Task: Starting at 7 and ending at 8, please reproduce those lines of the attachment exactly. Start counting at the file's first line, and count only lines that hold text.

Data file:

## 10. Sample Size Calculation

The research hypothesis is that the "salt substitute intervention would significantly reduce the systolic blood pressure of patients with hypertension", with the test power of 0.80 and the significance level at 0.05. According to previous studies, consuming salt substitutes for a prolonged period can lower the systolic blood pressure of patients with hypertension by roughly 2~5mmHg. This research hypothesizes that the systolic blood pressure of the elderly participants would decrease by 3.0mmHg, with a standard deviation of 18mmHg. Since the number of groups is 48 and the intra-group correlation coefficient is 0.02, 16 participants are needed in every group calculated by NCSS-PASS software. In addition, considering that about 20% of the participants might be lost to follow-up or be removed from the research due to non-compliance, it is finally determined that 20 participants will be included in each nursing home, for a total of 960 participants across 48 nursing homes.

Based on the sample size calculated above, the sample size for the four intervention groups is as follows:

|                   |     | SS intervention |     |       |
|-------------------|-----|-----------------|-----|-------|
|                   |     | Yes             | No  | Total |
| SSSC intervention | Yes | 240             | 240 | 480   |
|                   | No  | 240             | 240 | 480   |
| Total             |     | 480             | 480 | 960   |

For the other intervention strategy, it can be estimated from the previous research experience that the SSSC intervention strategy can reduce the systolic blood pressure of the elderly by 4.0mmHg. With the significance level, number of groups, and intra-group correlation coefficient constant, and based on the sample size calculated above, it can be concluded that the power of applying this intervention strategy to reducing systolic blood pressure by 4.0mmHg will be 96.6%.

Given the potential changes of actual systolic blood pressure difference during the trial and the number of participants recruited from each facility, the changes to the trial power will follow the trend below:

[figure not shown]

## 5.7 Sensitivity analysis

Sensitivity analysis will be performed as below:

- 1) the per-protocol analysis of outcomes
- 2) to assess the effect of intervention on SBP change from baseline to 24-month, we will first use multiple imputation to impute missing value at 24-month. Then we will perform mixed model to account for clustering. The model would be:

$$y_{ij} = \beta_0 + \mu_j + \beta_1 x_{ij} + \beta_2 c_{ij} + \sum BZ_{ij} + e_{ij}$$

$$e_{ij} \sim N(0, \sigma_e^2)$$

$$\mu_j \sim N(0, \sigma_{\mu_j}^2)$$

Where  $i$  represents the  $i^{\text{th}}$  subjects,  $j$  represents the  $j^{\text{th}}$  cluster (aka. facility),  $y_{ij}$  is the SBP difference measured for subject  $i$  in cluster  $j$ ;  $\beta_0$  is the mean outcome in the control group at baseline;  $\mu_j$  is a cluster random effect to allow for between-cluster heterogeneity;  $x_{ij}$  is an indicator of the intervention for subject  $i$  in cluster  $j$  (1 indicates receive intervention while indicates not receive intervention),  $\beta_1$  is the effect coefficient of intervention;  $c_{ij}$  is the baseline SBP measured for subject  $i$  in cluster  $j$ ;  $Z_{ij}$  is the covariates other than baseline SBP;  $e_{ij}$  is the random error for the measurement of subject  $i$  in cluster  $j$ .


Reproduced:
| SSSC intervention | Yes | 240             | 240 | 480   |
|                   | No  | 240             | 240 | 480   |